The Wales Centre for Public Policy introduced the Research Apprenticeship scheme in 2017. The aim was to build the capacity of researchers to engage with policymakers and public services to address key challenges in Wales.
Each year, we provide an opportunity for an outstanding graduate to gain first-hand experience of providing evidence for policymaking. The scheme attracts more than 100 applications annually from excellent candidates which makes the shortlisting and selection process extremely difficult.
Now in its fourth year, we reflect on the role and suggest that this innovation could be appropriate for other organisations and research centres.
What’s the idea?
Funded by Cardiff University, the scheme gives someone at the start of their research career experience of working across the range of activities we carry out in the Centre. Apprentices conduct evidence reviews for Welsh Government Ministers and officials, support our work with public services, and conduct academic research on evidence use and policymaking.
The driving force and rationale behind the scheme are the limited opportunities for graduates to get a grounding in policy work and a ‘foot on the ladder’. The standard routes into the profession include carrying out further academic study (such as specialist Masters programmes), applying for the civil service or a graduate training scheme, undertaking internships or volunteering.
But these all come with drawbacks. A Masters in Public Policy usually involves a further student loan, adding to average student loan debt (on average £36,000 in 2018), which might dissuade some graduates. Competition for the prestigious Civil Service Fast Stream programme is fierce with 32,450 applications for 973 appointments a few years ago, and many of these jobs are concentrated in London. Faced with these options, some graduates feel as if the only option is carrying out informal, unpaid or poorly paid internships to gain work experience – something that will be beyond the reach of many. The Centre’s Research Apprenticeship scheme offers an alternative model, paying a competitive salary and acting as a springboard into a career in public policy or academia.
How has it worked?
The scheme has given the apprentices opportunities to get involved in a wide range of projects. Some have a relatively quick turnaround in response to Welsh Government Ministers’ evidence needs, while others are longer-term assignments. Managing different types of projects with competing deadlines and changing priorities has been a key skill that all apprentices have developed.
The make-up of activities that take place throughout the year are designed to be flexible and tailored to the individual needs of the apprentice. This means we are offering a bespoke programme, which allows for organic development. This has been crucial to the scheme’s success although it does require additional resources and time.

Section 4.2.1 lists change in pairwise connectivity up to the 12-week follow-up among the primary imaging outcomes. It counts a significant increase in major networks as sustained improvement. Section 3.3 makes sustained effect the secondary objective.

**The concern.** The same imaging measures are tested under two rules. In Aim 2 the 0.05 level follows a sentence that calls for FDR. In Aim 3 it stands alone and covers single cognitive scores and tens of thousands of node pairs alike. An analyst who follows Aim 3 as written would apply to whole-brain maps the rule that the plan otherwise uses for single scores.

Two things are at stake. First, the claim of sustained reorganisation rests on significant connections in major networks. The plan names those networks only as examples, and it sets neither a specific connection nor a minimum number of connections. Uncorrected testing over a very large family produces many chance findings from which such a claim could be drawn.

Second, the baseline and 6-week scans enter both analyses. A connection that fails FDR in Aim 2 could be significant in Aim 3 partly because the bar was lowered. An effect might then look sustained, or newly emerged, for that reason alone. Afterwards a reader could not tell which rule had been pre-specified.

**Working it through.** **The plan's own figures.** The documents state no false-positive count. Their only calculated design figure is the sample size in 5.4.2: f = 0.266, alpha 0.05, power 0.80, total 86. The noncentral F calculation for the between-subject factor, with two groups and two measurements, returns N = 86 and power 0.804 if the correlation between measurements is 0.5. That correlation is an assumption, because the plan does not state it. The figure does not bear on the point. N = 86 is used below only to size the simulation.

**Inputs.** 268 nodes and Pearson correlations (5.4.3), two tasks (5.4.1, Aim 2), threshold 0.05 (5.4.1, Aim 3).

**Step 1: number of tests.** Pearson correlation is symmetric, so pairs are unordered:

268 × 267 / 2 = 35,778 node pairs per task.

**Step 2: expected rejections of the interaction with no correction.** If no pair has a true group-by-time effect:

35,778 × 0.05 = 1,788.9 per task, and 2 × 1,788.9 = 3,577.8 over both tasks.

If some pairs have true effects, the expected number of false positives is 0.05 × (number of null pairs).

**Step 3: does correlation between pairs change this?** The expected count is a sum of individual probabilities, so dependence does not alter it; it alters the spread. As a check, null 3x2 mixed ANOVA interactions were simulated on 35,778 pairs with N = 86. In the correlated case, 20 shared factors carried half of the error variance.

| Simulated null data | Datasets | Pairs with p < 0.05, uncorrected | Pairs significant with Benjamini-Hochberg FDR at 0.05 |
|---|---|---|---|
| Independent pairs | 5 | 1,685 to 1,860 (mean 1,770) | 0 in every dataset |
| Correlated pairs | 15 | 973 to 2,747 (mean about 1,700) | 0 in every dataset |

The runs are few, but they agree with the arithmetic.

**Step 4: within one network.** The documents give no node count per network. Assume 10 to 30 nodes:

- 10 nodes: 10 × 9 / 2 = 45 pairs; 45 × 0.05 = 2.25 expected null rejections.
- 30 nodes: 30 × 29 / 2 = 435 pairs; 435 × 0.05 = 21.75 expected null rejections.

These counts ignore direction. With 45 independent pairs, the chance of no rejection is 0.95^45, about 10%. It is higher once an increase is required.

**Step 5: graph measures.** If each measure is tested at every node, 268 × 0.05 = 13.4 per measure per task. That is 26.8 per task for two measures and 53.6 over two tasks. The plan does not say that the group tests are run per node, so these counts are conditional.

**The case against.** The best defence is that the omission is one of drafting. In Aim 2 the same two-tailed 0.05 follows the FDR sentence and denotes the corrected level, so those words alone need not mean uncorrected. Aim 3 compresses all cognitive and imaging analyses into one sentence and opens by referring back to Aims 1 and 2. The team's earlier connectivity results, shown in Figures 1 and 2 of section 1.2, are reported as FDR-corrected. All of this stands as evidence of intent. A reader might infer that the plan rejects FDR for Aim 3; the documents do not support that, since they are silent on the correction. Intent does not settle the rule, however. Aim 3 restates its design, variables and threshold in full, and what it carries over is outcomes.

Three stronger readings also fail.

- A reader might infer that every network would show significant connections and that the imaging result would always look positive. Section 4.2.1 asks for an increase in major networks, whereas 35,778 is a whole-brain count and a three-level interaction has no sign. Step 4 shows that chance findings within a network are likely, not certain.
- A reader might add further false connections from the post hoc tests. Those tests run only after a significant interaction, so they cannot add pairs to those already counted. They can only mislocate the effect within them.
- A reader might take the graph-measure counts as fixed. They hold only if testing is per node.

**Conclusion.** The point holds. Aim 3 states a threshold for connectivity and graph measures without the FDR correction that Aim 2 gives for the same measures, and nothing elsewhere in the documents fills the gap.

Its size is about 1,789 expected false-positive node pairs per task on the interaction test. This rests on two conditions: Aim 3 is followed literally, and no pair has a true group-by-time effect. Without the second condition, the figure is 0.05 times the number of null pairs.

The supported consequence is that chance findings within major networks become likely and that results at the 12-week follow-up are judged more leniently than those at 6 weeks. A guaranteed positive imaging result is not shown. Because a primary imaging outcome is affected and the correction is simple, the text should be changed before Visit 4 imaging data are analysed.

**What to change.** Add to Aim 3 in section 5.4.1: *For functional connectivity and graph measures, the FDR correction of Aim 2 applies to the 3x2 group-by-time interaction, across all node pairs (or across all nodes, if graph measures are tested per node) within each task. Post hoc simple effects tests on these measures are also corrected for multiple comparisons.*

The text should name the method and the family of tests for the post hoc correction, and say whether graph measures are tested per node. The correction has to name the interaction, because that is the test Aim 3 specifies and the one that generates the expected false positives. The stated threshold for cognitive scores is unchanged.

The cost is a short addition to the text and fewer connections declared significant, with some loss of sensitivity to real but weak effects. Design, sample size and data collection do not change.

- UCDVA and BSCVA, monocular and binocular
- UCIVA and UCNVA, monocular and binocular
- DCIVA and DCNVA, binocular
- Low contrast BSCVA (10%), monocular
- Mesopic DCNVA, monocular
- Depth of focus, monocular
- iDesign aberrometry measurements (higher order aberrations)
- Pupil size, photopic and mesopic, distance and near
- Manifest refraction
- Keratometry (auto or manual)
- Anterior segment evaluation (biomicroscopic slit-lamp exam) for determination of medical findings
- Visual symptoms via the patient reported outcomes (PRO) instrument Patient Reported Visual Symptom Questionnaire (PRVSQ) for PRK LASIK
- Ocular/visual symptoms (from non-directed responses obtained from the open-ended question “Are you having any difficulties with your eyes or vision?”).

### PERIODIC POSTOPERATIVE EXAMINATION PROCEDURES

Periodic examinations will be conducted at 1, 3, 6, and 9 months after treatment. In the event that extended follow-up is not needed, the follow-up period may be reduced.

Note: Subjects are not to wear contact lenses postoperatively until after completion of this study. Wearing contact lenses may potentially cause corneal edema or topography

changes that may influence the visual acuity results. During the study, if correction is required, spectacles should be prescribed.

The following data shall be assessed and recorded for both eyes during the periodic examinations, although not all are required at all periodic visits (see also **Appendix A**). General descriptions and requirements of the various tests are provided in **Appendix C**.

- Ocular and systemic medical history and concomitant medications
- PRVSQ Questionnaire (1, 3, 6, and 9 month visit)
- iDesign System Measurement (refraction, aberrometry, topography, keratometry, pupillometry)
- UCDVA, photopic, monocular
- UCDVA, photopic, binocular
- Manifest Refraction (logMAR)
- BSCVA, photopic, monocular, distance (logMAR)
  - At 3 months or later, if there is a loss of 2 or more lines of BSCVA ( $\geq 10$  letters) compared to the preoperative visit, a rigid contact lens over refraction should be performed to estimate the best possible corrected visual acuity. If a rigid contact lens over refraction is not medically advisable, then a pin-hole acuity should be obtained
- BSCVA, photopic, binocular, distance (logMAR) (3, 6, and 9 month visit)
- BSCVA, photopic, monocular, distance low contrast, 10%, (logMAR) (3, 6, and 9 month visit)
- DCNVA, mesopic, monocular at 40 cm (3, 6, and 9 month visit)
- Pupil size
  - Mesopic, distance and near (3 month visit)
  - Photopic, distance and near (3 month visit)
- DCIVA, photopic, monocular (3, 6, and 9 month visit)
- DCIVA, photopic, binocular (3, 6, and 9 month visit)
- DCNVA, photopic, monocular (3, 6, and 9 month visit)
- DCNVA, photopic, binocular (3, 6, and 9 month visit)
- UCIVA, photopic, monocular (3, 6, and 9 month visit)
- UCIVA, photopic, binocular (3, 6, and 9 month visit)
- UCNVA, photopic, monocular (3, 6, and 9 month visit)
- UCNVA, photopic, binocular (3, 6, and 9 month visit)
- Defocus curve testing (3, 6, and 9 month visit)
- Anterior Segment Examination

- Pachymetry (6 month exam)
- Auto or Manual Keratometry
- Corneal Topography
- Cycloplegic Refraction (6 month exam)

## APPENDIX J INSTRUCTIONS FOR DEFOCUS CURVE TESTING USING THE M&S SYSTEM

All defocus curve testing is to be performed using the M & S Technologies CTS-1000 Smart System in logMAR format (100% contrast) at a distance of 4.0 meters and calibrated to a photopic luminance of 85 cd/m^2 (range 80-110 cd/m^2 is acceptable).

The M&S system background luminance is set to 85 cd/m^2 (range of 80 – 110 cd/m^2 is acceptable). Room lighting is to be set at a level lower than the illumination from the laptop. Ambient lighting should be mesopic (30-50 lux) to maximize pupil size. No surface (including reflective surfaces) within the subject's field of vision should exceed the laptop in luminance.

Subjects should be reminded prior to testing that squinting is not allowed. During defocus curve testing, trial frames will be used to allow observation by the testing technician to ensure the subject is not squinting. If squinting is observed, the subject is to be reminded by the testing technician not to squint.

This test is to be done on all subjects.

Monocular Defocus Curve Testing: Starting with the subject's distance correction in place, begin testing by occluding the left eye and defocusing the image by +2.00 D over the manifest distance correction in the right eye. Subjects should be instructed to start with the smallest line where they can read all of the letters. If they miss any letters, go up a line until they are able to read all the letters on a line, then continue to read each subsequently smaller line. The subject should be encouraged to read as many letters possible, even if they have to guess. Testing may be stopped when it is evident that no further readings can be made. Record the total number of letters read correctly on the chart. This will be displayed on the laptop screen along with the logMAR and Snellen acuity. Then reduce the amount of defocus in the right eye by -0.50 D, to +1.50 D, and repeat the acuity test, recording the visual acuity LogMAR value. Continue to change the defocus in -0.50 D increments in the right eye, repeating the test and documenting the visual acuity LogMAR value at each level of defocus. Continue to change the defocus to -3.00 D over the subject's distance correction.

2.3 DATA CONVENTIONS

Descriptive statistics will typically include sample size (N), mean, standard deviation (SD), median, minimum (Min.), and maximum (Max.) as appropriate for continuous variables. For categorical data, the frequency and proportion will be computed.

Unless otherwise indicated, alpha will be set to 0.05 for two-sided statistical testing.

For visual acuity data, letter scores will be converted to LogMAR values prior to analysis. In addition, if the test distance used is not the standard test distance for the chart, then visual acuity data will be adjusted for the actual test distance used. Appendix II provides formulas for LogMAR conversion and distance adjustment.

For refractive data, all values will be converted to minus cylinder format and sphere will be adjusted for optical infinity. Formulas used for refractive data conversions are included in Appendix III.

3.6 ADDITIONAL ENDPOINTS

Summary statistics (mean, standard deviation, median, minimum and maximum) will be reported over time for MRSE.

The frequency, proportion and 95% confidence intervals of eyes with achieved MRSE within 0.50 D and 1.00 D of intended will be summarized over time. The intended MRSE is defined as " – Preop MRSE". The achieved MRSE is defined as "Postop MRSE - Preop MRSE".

Apprentices have written blogs and co-authored reports on topics including:
In addition, they have given presentations at academic conferences and published papers in high-quality peer reviewed journals, with others under review.
We emphasise professional development at the Centre and our apprentices are able to attend courses as part of the Cardiff University’s Researcher Development programme – from refreshers on research skills and learning new methods, to more generic courses on time management and writing skills – alongside the full suite of university training. There is also access to careers advice and support through the University.
There are significant opportunities for learning ‘on the job’ as they work alongside more experienced researchers in the Centre. The apprentices have also undertaken short work placements at other policy research organisations including the National Assembly for Wales Research Service, the Welsh Government’s Knowledge and Analytical Services, and the Institute for Government.
Has the scheme been a success?
We have found that the scheme has helped apprentices understand the Welsh policy landscape and apply the skills they learn (including accessing evidence and using appropriate research methods) to a ‘live’ environment, working in small, focused teams. These are key attributes that will help them in their future career.
Two of the apprentices are now studying PhDs at Cardiff University on topics closely related to work conducted in the Centre, indicating the benefit they have received from the scheme. The Centre has likewise benefited significantly from having apprentices. They have provided new insights to existing projects, been enthusiastic members of the team and supported the functioning of the Centre in many ways. Our apprentices have become an integral part of the Centre’s staff, taking on additional responsibilities including chairing team meetings and leading the design and delivery of events.
Research apprenticeships have invigorated the Centre, giving fresh perspectives and conducting valuable collaborative work, as well as providing significant opportunities for recent graduates. Other organisations looking to expand the pool of high-quality policy professionals could look to our example and consider a research apprentice scheme of their own.